September 26th, 2021


The spectacular success of the flimflam: P.T. Barnum wrote the book on fooling the customer, and Donald Trump is his best student

Suzanne Fields

By Suzanne Fields

Published March 4, 2016

Success in presidential politics now is all about outrageous performance. We've been transitioning to this place since the 19th century, when P.T. Barnum captivated the public imagination with oddities and oddballs, many of them fakes and all of them unlikely, expanding what was acceptable to see in the human image. Like Barnum, Donald Trump mixes the fraudulent with the authentic and makes the sideshow the main show.

Ted Cruz and Marco Rubio plead with voters to turn away from the con man's bluster and trickery, but a lot of voters, like the audiences that crowded into P.T. Barnum's circus tent, prefer color, noise and fireworks. If Barnum's 'Feejee Mermaid" was a fraud and a monkey cadaver carefully grafted on to a fish was a fake, Jenny Lind was the real goods, a Swedish singer with a voice like an angel they called "the Swedish nightingale." She toured America, drawing enormous crowds and mature men stood on their seats, clenched their fists and cried at the sheer beauty of her song.

Barnum challenged his audience to figure out what among his oddities and oddballs was real and what was not. America and then Europe embraced his humbuggery. Queen Victoria was a fan. Barnum's audiences, like the Donald's, couldn't get enough of the flimflammery. He wrote the book on flimflam, and a certain modern politician has studied it well.

"Barnum not only revealed his tricks, but also made the audience love them and come back for more — because they had been given the privilege of being let in on the processes by which the illusion of reality had been created," writes Leo Braudy in "The Frenzy of Renown," a study of fame. "He put his audience on their mettle as people of sophistication and insight into what was true and what wasn't — and charged them admission to prove it."

That's the genius of the Donald, too. He makes his supporters "feel their mettle." He doesn't have to be factually correct all the time. So what if he employed undocumented Polish workers to build a skyscraper 36 years ago? That's only proof that he created thousands of jobs, like the thousands of jobs he has created since in building his office towers, casinos and hotels, with thousands more promised when he brings factories home from Asia.

So what if some of the students at Trump University sued him for failing to give them the education they paid for? Look at the students of the art of the deal who got their money's worth. If those satisfied students are hard to find, that doesn't mean they're not out there. Doesn't Mr. Trump say he loves all his fans, the college-educated and the "poorly educated"? Don't people everywhere think he's great? Isn't that proof enough of something?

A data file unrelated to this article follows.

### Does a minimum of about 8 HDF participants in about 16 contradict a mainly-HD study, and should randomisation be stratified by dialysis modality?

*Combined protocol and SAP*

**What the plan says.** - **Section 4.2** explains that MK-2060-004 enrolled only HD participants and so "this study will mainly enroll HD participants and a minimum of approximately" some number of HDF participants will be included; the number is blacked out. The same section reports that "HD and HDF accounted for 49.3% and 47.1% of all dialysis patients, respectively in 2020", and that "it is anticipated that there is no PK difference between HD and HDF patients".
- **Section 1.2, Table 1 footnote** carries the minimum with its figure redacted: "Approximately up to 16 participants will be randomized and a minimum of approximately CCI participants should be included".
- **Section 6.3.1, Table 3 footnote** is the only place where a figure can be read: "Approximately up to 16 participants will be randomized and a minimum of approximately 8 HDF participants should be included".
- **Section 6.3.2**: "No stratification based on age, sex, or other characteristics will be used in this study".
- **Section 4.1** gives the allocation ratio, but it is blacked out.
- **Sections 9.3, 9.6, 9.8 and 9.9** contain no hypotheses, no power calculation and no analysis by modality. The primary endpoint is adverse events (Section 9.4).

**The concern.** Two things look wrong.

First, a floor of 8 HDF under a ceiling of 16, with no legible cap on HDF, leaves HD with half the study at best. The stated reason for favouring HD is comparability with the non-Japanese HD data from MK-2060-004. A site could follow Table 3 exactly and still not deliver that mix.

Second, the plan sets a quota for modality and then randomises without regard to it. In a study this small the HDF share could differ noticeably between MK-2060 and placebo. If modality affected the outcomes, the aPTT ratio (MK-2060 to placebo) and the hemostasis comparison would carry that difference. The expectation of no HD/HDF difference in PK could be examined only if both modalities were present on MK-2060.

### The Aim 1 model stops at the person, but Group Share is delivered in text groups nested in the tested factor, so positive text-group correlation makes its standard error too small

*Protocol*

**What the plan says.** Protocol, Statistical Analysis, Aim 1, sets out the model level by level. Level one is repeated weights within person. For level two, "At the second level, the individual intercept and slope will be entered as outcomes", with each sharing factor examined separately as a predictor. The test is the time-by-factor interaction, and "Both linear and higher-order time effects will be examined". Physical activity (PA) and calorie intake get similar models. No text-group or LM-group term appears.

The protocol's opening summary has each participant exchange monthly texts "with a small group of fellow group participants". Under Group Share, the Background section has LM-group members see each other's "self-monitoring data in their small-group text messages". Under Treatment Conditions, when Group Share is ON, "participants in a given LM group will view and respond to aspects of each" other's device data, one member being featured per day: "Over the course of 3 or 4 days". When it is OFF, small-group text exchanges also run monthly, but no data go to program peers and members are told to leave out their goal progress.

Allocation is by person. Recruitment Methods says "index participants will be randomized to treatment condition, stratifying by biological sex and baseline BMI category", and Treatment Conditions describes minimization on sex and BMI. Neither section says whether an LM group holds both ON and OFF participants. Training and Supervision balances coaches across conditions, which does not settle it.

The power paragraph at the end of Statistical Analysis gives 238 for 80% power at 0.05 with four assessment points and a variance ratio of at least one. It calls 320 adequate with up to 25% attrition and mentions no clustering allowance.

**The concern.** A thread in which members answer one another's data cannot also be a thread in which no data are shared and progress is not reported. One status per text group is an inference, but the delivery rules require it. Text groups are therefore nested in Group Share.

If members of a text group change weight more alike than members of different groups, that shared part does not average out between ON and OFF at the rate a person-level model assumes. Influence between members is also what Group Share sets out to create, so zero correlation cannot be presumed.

When "the establishment" of P.T. Barnum's day accused the impresario of exploiting his famous Tom Thumb, the 3-foot, 3-inch little man reveled in his size, dressing like royalty to mock himself and getting rich doing it. He was "a new democratic midget," exposing the pretensions of his day. Donald Trump's fans lap up his insults of other candidates as the needed exposure of pretense.

If George Washington was America's "representative man" of the 18th century, the noble officer and a gentleman who preserved the breakaway from England to firmly establish the democracy, Barnum became the new "representative man" a century later. Two centuries on, Donald Trump is the new "representative man" who fuses politics with gaudy showmanship to restore American greatness.

We're trying to survive an age saturated with 24/7 cable television, Internet humbloggery and opinions reduced to 140 Twitter characters. Bill Clinton tells The New York Times that the Donald may be the ideal candidate for the era of the Instagram. Substance sinks deeper into the shallows. Marco Rubio wouldn't stoop to the Trump level until he discovered that he got maximum attention wrestling the Donald in the mud, trading vulgar jokes and having a high old time.

As Republicans revel in the flamboyant, the bizarre and the vulgar, Hillary Clinton sticks with a tired and boring script. She appeared to win big Tuesday but Democratic turnout lagged far behind the Republican in shrunken Democratic electorates. She still has the highest polls numbers for "untrustworthiness." The final dump of her illegal email messages brings the total number of classified documents on her personal email server to 2,115.

P.T. Barnum said his formula for success derived not from "less scruple" than others, but from "more energy, far more ingenuity." No low-energy guy there. The expanding presidential campaign recalls the famous Bette Davis line in "All About Eve," where she tells the audience to fasten their seat belts. "It's going to be a bumpy ride."

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